CONCLUSIONS AND RELEVANCE

This study indicates that, as a group, GBA mutation-positive individuals show a deterioration in clinical markers consistent with the prodrome of PD. Within this group of individual, 10% appear to be evolving at a more rapid rate.

Authors+Show Affiliations

Department of Clinical Neurosciences, Institute of Neurology, University College London, London, England.Department of Clinical Neurosciences, Institute of Neurology, University College London, London, England.Department of Clinical Neurosciences, Institute of Neurology, University College London, London, England.Lysosomal Storage Disorders Unit, Royal Free Hospital, Royal Free London NHS Foundation Trust, and Department of Haematology, University College London, London, England.Lysosomal Storage Disorders Unit, Royal Free Hospital, Royal Free London NHS Foundation Trust, and Department of Haematology, University College London, London, England.Department of Clinical Neurosciences, Institute of Neurology, University College London, London, England.

Pub Type(s)

Journal Article
Research Support, Non-U.S. Gov't

Language

eng

PubMed ID

25506732

Citation

Beavan, Michelle, et al. "Evolution of Prodromal Clinical Markers of Parkinson Disease in a GBA Mutation-positive Cohort." JAMA Neurology, vol. 72, no. 2, 2015, pp. 201-8.
Beavan M, McNeill A, Proukakis C, et al. Evolution of prodromal clinical markers of Parkinson disease in a GBA mutation-positive cohort. JAMA Neurol. 2015;72(2):201-8.
Beavan, M., McNeill, A., Proukakis, C., Hughes, D. A., Mehta, A., & Schapira, A. H. (2015). Evolution of prodromal clinical markers of Parkinson disease in a GBA mutation-positive cohort. JAMA Neurology, 72(2), pp. 201-8. doi:10.1001/jamaneurol.2014.2950.
Beavan M, et al. Evolution of Prodromal Clinical Markers of Parkinson Disease in a GBA Mutation-positive Cohort. JAMA Neurol. 2015;72(2):201-8. PubMed PMID: 25506732.
* Article titles in AMA citation format should be in sentence-case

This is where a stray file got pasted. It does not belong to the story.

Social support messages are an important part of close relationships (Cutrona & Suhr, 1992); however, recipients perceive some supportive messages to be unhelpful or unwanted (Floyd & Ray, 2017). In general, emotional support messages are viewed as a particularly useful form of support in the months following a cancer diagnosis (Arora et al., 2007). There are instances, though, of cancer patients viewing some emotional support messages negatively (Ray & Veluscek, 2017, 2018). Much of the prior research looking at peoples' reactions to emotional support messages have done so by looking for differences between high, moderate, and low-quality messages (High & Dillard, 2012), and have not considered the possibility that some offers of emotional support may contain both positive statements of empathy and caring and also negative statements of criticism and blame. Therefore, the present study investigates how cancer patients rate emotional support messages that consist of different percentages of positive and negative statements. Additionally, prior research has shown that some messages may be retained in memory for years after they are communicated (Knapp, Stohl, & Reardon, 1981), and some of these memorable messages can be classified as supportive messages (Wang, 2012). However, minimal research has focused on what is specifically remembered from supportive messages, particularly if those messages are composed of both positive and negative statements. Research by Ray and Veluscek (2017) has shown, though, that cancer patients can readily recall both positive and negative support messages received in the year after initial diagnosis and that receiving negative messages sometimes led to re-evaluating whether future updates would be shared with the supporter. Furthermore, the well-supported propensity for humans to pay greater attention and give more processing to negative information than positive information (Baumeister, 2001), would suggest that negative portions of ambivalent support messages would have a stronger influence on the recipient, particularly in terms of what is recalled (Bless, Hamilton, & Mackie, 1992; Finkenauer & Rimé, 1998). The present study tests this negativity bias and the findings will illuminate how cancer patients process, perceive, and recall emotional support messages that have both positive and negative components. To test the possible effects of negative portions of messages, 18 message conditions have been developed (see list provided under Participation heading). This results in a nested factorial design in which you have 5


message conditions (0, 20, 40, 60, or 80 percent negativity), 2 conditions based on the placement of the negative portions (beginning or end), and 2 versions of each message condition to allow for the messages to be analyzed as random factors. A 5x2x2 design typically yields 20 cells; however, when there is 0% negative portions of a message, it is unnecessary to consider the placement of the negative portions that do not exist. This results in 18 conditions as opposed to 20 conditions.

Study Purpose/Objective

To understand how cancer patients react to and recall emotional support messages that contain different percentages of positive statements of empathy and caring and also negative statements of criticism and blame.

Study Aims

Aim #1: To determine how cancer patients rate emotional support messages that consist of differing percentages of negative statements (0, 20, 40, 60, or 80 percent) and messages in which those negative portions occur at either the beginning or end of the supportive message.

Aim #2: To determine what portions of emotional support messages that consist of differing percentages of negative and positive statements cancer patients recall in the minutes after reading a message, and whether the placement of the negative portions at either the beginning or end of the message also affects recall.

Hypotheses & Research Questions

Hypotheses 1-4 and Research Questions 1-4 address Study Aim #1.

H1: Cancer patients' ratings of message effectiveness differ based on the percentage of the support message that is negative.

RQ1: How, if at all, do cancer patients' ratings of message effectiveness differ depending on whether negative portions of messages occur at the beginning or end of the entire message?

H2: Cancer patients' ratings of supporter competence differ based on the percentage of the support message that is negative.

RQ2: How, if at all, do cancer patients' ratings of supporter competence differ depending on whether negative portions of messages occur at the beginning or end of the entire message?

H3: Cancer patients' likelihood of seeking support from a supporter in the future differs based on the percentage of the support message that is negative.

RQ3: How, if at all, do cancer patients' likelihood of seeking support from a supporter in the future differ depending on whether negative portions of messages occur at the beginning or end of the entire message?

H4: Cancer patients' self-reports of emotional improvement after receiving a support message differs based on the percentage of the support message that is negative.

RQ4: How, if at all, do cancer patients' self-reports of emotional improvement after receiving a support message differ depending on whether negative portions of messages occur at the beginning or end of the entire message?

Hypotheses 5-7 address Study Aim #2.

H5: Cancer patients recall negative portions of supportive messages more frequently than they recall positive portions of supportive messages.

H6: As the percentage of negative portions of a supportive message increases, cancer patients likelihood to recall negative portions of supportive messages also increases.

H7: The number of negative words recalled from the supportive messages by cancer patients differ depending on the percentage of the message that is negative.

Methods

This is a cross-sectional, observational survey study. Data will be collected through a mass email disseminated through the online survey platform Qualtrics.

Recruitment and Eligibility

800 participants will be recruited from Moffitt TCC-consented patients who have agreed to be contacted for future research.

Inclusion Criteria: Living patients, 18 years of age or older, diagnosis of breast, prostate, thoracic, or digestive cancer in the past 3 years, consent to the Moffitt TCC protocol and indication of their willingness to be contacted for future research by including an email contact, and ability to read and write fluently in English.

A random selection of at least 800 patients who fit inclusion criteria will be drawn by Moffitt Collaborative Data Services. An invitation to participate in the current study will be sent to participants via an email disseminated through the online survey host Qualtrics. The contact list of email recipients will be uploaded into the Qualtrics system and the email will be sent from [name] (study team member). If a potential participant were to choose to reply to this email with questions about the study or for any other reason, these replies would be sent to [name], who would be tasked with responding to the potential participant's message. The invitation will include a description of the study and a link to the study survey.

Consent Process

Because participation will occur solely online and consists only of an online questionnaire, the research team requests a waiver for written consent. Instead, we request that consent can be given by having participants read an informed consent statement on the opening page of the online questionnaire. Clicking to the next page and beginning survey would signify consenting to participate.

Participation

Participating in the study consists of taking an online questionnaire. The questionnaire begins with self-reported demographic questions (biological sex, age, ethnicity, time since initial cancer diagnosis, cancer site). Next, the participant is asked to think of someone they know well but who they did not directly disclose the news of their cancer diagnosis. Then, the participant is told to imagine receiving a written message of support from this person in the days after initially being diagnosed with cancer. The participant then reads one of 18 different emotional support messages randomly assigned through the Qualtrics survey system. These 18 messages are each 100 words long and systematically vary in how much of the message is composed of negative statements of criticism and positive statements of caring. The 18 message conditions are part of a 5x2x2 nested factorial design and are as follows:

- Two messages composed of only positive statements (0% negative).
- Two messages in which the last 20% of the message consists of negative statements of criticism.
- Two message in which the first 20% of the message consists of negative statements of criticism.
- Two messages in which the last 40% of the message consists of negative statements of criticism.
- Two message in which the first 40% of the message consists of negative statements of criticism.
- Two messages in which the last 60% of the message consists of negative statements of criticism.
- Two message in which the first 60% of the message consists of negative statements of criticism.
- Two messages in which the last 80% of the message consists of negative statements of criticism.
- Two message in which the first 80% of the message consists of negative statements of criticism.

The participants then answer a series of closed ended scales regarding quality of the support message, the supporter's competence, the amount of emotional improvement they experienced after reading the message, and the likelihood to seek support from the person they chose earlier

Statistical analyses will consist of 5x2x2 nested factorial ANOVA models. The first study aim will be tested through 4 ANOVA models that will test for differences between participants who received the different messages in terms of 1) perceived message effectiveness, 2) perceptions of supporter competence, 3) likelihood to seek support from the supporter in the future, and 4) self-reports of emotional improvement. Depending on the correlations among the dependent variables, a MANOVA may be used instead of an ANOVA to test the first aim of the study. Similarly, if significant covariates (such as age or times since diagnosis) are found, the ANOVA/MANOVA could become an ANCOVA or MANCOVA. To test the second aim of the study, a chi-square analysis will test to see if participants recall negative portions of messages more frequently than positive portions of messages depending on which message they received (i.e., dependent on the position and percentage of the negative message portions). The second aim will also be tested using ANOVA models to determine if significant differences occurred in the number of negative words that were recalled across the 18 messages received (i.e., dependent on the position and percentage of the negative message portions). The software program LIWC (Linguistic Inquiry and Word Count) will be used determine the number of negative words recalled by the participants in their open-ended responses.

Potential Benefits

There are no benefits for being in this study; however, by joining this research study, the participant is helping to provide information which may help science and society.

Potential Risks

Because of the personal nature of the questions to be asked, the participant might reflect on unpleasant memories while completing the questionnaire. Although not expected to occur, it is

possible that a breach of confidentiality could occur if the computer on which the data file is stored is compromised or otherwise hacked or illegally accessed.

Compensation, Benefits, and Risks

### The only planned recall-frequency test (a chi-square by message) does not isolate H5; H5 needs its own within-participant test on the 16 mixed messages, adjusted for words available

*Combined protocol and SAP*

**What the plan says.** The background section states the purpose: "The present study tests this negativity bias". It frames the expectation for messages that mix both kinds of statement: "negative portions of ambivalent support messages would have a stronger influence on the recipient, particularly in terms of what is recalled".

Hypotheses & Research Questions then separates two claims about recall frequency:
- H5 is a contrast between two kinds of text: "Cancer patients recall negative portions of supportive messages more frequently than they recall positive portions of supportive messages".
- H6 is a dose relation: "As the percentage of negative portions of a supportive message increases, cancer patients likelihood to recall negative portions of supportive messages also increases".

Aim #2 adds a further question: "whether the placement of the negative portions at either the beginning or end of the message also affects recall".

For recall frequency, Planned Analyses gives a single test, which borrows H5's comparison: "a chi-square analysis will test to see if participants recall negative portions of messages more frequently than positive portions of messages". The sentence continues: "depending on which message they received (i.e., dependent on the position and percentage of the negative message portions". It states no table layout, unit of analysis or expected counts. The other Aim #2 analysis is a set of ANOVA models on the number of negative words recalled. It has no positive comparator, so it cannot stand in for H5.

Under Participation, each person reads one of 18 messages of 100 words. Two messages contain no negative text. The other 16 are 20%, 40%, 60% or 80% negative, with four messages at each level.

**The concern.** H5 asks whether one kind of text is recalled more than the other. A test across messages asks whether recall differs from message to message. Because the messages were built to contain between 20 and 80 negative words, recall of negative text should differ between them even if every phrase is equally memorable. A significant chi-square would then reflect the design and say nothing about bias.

TY - JOUR T1 - Evolution of prodromal clinical markers of Parkinson disease in a GBA mutation-positive cohort. AU - Beavan,Michelle, AU - McNeill,Alisdair, AU - Proukakis,Christos, AU - Hughes,Derralynn A, AU - Mehta,Atul, AU - Schapira,Anthony H V, PY - 2014/12/16/entrez PY - 2014/12/17/pubmed PY - 2015/4/16/medline SP - 201 EP - 8 JF - JAMA neurology JO - JAMA Neurol VL - 72 IS - 2 N2 - IMPORTANCE: Numerically, the most important genetic risk factor for the development of Parkinson disease (PD) is the presence of a glucocerebrosidase gene (GBA) mutation. OBJECTIVE: To evaluate longitudinally and clinically a GBA mutation-positive cohort and the evolution of the prodromal features of PD. DESIGN, SETTING, AND PARTICIPANTS: Participants in a study of the etiology and prodrome of PD were reevaluated in this clinic-based 2-year follow-up report. Patients with type 1 Gaucher disease (GD) and heterozygous GBA mutation carriers were recruited in 2010 from the Lysosomal Storage Disorder Unit at the Royal Free Hospital, London, England. Thirty patients who previously received a diagnosis of type 1 GD, 28 heterozygous GBA mutation carriers, and 26 genetically unrelated controls were included. Exclusion criteria included a diagnosis of PD or dementia for both the patients with GD and the GBA mutation carriers and any existing neurological disease for the controls. MAIN OUTCOMES AND MEASURES: Assessment was performed for clinical markers using standardized scales for hyposmia, rapid eye movement sleep behavior disorder, depression, autonomic dysfunction, cognitive function, and parkinsonian motor signs (using the Unified Parkinson's Disease Rating Scale motor subscale [UPDRS part III]). RESULTS: Over 2 years, depression scores were significantly worse for heterozygous carriers (mean baseline, 0.65; mean follow-up, 2.88; P = .01), rapid eye movement sleep behavior disorder scores were significantly worse for patients with GD (mean baseline, 0.93; mean follow-up, 2.93; P < .001) and heterozygotes (mean baseline, 0.10; mean follow-up, 2.30; P < .001), and UPDRS part III scores were significantly worse for patients with GD (mean baseline, 4.29; mean follow-up, 7.82; P < .001) and heterozygotes (mean baseline, 1.97; mean follow-up, 4.50; P < .001). For controls, there was a small but significant deterioration in the UPDRS part II (activities of daily living) score (mean baseline, 0.00; mean follow-up, 0.58; P = .006). At 2 years, olfactory and cognitive assessment scores were lower in patients with GD and heterozygotes compared with controls, but they did not differ significantly from baseline. When the results from the patients with GD and the heterozygotes were combined, a significant deterioration from baseline was observed, as reflected in the Rapid Eye Movement Sleep Behaviour Disorder Questionnaire (mean baseline, 0.51; mean follow-up, 2.63; P < .001), Beck Depression Inventory (mean baseline, 1.72; mean follow-up, 4.44; P = .002), and UPDRS part II (mean baseline, 0.88; mean follow-up, 2.01; P < .001) and part III scores (mean baseline, 3.09; mean follow-up, 6.10; P < .001) (all P < .01), and at 2 years, significant differences in University of Pennsylvania Smell Identification Test, Unified Multiple System Atrophy Rating Scale, Mini-Mental State Examination, Montreal Cognitive Assessment, and UPDRS part II and part III scores were observed between patients with GD/heterozygotes and controls (all P < .05). CONCLUSIONS AND RELEVANCE: This study indicates that, as a group, GBA mutation-positive individuals show a deterioration in clinical markers consistent with the prodrome of PD. Within this group of individual, 10% appear to be evolving at a more rapid rate. SN - 2168-6157 UR - https://www.unboundmedicine.com/medline/citation/25506732/Evolution_of_prodromal_clinical_markers_of_Parkinson_disease_in_a_GBA_mutation_positive_cohort_ DB - PRIME DP - Unbound Medicine ER -